After appearing for the first time in the article entitled “The Book of DNVB : The Rise Of Digitally Native Vertical Brands”, kind of a manifesto by Andy Dunn written in May 2016 on Medium, the DNVB acronym (meaning Digitally-Native Vertical Brands) was invented to describe the business model he managed to conceive with his associate Brian Spaly when creating Bonobos in 2007.
Too often compared with standard e-commerce companies, DNVBs are startups/companies with radically different business model when compared with traditional actors ; in terms of conceiving their brand and its roles in consumers life as much as in their way of approaching, understanding and addressing them.
This new type of brand include most of the succeeding innovative startups born around year 2007, which are already rivaling against big companies, such as Warby Parker, Dollar Shave Club, Glossier or Casper. These companies thrived in a short period of time, with brands now multiplying to emerge in new areas.
But what makes a DNVB truly strong and singular ?
1. Above all is the ability of these companies born on the internet to commercialize a highly differentiated product and/or service offering, seducing consumers by giving them a good value for money and conveniency. Their core business mostly lies in the digital world, principally using the internet to interact with their clients, tell their stories and, finally, for selling. Mainly targeting younger generations, they seduce them through the uniqueness of the buying experiences they provide and the way they handle it almost perfectly: not only do their product and service offering are of premium quality (compared to many traditional actors), but the handling of their product, of the web/mobile experience and the customer relationship is done by a single actor, which enables customers to have a single and consistent image of the DNVBs in their minds. This ability to preserve their brands, from upstream to downstream, acts as a seal of approval to millennials and digital natives, inspiring them equivalent levels of affinity similar to the best modern e-commerce experiences (preferences which takes its roots in customization at Bonobos, the good value for money and the resulting brand image for Warby Parker or accessibility and conveniency at Dollar Shave Club).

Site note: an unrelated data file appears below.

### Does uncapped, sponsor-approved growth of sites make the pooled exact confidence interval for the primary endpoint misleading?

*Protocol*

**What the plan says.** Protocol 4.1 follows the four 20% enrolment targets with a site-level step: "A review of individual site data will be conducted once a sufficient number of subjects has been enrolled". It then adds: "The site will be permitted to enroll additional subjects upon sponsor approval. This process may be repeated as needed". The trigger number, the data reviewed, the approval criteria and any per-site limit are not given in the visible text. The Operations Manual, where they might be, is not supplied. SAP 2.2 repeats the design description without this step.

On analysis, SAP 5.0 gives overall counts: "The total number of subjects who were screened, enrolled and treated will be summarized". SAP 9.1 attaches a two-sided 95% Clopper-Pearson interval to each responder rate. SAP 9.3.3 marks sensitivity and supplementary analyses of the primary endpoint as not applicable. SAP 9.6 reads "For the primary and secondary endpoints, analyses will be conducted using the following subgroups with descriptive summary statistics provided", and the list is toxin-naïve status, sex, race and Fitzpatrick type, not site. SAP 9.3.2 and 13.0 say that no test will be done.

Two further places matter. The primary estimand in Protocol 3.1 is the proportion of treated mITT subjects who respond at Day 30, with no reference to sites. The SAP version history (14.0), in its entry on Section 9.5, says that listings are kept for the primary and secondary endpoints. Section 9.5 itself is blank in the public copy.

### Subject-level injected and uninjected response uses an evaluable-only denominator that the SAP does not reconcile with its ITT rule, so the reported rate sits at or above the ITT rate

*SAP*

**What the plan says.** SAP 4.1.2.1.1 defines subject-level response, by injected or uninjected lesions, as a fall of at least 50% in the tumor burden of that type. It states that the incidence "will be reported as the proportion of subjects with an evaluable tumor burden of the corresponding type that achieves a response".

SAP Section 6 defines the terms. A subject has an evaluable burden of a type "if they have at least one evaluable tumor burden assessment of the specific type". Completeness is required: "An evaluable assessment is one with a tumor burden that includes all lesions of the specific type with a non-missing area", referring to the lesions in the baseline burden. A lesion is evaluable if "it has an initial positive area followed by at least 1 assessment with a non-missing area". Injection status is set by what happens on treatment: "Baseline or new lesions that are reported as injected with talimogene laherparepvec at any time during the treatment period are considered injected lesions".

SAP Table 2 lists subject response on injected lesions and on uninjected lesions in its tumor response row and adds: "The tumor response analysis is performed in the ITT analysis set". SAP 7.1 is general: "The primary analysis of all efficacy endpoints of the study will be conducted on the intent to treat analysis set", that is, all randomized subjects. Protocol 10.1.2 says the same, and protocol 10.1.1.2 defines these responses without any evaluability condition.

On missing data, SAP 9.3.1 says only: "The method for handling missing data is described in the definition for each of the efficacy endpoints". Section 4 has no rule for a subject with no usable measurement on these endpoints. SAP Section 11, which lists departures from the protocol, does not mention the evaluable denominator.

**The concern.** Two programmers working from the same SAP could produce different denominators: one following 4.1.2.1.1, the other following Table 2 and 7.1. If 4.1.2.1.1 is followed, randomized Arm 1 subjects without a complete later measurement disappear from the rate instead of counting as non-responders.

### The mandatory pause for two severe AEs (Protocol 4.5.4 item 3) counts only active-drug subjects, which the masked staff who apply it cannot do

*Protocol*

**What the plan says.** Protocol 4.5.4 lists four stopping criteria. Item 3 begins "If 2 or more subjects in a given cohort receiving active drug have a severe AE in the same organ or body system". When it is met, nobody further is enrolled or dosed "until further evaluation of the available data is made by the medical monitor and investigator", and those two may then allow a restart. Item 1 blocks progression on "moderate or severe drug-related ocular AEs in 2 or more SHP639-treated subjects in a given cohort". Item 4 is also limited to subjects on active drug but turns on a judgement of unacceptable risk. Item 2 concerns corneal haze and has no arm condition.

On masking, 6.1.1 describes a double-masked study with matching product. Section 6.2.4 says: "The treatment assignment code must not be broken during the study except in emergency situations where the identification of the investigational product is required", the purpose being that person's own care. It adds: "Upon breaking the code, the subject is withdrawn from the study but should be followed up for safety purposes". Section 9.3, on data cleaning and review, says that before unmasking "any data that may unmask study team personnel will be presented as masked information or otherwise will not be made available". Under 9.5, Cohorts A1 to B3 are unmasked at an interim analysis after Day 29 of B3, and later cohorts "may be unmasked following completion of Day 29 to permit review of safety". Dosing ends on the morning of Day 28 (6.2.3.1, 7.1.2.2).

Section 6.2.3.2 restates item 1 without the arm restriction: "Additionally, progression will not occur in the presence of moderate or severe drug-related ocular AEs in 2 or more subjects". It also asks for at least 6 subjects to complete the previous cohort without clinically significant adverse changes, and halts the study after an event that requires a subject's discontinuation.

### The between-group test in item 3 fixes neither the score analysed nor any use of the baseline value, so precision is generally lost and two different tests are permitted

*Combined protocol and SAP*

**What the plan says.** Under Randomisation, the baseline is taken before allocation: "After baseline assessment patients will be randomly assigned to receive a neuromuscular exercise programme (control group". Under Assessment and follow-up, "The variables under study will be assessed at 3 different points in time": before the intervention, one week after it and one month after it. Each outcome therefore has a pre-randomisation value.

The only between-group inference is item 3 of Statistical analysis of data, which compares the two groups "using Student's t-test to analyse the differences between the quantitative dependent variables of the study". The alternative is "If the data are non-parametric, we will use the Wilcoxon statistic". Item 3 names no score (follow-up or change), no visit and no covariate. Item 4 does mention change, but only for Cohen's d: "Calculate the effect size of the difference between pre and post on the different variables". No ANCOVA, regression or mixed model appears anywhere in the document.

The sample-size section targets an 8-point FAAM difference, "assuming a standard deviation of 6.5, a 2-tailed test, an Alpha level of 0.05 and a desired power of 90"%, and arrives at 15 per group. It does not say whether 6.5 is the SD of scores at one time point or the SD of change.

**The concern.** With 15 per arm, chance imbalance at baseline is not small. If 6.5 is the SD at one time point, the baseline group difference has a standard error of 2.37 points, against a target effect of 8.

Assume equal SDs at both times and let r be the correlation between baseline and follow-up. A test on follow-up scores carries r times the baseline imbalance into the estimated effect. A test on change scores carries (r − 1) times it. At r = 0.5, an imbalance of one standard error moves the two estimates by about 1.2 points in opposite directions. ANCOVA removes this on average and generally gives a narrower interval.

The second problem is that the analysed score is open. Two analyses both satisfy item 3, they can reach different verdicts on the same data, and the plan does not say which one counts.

2. Contrarily to pure e-commerce, these brands invest on a zero sum market from the very beginning : in simple terms, if you’re a DNVB, this means that your offering is built in a way that buying from your brand makes it impossible to shop from a competitor (meaning there are no substitutes and no needs for additional purchases). This marks a significative difference between vertical brands and e-commerce from an economic point of view, with better margins for the first one (it was recently estimated that gross margins were two times more profitable and four to five times more profitable in terms of contribution margins).